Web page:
Avoid Expensive Mistakes
Or, know your base rate, know your odds
There are several biases that lead us humans to make bad decisions. The sunk cost fallacy: thinking having dug yourself into a hole means you may as well keep digging. Group Think: rationality by majority. Hyperbolic Discounting: eating the marshmallow (you should wait for the researcher to give you the second marshmallow and then eat two). The fundamental attribution error: something went wrong because someone is a bad person.
These biases lead us to make expensive mistakes. The mistake itself can be expensive. More subversively, we’re likely to keep making them. Add up the sum of avoidable mistakes over a lifetime and you are facing a tidy sum, without accounting for compound interest. Decisions tend to have higher stakes as one advances in life and work, raising the costs of not learning over time.
One nifty tool to avoid many of these biases is to know your base rates. Thinking back on six years of economics education, this is probably my takeaway: in the long run, on average, and all other things being equal, you are a statistic.
You are a statistic.
I am really sorry for how that sounds. They do call it the Dismal Science, after all. It’s very handy though, once you get over the stark dissolution of not being a special snowflake (or maybe just switch to believing we’re all special in ways well predicted by Bayesian models — it works for me).
Step 1: Know your base rate.
What is a base rate? The underlying probability that The Event will happen. The Event is whatever you’re trying to decide about. The product will ship by Q4. The stock will rise by more than the market. The avalanche will avalanche.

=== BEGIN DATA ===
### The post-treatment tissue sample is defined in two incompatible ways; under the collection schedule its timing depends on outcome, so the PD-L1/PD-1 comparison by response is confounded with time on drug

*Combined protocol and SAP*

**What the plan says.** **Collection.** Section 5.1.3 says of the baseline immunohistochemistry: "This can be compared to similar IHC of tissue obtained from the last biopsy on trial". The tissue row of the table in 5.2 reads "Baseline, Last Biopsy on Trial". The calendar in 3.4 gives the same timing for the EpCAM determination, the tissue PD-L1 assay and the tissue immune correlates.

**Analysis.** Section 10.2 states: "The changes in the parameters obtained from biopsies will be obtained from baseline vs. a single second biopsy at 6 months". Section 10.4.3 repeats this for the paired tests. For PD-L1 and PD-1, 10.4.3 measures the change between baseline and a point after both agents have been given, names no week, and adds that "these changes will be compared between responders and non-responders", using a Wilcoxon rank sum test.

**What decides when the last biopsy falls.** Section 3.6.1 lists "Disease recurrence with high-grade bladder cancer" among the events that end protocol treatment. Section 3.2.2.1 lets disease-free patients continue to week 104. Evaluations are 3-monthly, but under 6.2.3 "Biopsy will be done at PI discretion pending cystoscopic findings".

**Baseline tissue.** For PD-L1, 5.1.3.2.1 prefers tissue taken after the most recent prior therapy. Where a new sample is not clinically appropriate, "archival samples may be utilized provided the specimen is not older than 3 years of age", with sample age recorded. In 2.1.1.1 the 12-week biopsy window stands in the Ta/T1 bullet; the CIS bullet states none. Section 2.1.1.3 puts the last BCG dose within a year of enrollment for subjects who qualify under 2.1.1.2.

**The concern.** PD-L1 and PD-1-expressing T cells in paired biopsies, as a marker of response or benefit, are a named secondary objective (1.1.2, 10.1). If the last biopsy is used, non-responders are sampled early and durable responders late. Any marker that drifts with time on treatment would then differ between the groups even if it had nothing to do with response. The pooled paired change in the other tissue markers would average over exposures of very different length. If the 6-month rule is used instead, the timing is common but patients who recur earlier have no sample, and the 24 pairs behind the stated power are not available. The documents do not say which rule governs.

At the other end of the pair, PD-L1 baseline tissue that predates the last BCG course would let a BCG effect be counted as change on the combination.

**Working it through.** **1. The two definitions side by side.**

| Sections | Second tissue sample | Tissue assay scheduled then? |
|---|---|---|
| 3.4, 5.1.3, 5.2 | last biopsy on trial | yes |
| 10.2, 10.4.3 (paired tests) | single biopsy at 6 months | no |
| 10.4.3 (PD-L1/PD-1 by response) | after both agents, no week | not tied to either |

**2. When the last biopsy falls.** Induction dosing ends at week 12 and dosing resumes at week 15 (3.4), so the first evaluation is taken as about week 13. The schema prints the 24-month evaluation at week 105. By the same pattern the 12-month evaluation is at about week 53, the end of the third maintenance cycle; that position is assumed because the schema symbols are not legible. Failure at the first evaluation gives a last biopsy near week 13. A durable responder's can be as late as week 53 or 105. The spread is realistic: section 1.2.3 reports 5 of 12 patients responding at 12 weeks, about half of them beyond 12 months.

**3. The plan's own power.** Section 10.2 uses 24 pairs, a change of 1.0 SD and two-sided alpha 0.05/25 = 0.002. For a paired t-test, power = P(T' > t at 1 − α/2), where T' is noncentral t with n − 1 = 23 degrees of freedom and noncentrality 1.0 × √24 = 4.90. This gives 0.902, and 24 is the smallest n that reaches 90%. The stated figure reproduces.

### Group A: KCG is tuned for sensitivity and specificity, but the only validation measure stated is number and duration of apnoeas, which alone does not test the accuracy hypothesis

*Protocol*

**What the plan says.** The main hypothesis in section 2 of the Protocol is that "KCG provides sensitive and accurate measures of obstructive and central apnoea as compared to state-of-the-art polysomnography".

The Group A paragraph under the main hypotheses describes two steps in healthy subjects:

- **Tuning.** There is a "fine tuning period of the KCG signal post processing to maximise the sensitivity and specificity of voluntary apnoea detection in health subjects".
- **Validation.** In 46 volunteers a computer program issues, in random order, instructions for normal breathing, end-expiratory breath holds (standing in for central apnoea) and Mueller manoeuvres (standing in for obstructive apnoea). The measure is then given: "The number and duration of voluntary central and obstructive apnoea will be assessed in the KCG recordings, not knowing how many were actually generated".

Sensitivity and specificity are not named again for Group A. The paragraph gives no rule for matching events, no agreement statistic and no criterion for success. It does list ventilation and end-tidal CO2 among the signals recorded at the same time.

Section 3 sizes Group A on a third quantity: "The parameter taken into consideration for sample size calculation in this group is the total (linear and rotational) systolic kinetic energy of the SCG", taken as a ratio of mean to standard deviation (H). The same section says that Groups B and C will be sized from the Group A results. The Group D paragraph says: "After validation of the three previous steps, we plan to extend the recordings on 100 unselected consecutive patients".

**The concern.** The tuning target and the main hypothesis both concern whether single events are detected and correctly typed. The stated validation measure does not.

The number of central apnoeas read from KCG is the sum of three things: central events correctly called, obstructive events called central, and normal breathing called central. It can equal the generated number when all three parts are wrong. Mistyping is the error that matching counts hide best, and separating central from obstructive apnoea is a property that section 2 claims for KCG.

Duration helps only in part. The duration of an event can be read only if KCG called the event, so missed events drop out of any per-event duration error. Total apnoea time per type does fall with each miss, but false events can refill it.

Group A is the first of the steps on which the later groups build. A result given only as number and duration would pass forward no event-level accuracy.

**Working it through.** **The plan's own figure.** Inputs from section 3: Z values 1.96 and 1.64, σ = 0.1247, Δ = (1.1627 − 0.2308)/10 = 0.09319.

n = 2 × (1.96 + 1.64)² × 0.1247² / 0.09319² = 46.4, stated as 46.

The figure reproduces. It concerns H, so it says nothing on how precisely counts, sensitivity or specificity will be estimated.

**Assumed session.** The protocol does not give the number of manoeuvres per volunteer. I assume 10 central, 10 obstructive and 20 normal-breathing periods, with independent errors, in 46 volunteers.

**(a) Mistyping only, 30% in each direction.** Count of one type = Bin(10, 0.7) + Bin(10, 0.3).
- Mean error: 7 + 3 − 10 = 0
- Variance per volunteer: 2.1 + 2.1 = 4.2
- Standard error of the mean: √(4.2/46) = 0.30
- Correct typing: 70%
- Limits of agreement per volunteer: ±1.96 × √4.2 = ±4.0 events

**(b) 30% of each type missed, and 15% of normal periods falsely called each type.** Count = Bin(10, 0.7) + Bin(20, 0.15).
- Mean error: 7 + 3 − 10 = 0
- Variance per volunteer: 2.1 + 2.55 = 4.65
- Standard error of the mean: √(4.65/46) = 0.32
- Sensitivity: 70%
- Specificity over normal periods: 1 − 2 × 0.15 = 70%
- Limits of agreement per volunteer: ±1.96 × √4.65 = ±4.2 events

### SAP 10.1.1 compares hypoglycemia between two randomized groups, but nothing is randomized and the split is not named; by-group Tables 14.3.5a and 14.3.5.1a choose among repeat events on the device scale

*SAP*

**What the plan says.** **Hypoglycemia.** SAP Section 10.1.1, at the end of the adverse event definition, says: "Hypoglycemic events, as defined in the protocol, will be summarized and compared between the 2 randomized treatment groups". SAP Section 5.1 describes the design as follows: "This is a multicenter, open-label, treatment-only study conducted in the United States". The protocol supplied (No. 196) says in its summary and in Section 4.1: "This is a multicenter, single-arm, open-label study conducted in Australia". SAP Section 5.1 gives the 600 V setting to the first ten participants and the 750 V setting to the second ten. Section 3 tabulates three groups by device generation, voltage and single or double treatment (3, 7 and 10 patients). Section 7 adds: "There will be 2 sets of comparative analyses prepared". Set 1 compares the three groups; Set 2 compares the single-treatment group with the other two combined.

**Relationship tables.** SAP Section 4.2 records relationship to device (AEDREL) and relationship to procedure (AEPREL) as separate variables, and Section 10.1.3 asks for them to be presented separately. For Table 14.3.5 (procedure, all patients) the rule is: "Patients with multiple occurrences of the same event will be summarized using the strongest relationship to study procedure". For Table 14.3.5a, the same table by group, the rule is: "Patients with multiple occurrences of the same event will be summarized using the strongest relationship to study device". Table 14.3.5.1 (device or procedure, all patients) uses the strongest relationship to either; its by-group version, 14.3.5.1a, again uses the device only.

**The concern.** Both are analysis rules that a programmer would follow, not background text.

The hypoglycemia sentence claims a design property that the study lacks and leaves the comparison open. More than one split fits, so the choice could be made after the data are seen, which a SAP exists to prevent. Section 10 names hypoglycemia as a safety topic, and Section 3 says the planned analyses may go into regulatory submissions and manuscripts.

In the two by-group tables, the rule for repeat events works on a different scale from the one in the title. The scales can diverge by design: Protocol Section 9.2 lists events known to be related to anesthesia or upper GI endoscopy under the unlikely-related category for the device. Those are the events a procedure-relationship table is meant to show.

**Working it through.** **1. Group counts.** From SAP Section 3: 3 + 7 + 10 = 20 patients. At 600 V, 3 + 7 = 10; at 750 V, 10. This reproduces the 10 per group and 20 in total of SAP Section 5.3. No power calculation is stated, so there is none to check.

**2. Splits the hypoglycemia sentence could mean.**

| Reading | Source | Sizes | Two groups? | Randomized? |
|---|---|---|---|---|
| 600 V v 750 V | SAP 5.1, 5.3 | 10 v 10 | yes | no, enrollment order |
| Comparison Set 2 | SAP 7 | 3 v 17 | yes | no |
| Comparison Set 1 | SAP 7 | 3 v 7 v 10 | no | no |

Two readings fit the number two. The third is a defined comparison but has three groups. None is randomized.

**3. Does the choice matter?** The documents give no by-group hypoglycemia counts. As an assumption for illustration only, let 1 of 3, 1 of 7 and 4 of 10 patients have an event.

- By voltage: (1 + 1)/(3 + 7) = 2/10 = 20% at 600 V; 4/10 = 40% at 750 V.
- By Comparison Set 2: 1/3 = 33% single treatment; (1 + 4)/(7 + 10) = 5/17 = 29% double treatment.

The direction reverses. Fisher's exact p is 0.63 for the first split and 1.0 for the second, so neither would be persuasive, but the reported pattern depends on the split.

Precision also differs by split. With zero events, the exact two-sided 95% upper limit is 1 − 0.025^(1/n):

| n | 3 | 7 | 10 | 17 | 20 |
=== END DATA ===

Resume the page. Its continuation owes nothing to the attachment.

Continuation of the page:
This base probability starts off with your data set. What is the history you have, with this team, of shipping products like that on time? What does the historical stock market data say about individual stocks beating the index? How often do avalanches happen?
Given the historical occurrence of this event, how often is it expected to occur? The answer is the base rate.
Be careful with small data sets. In the case of a small data set, you should be very conscious of the fact that you likely have no idea what you’re doing: you’ve simply not seen enough cases to confidently extrapolate from the cases you have seen to the next one.
Step 2: adjust, based on relevant information.
Easier said than done, but this is essentially what Bayesian modelling is. Take the base rate and tweak it based on this special case. Is it extra warm and melty? Increase the risk of avalanche. Is the product bigger in scope, or with a less tested team than usual? Increase the probability of shipping late. Is the stock one you might know less about than the average wall street analyst? Decrease your estimate that it’ll beat the market.
Note — I have the pessimistic cases here. We humans tend to be optimistic when evaluating our own skill. Try to compensate for your own opinion of your situation: most people think they’re better than average.
Step 3: Act based on this information
The more common case is more likely to happen than the exceptional case. Acting rationally means acting like you think that’s true.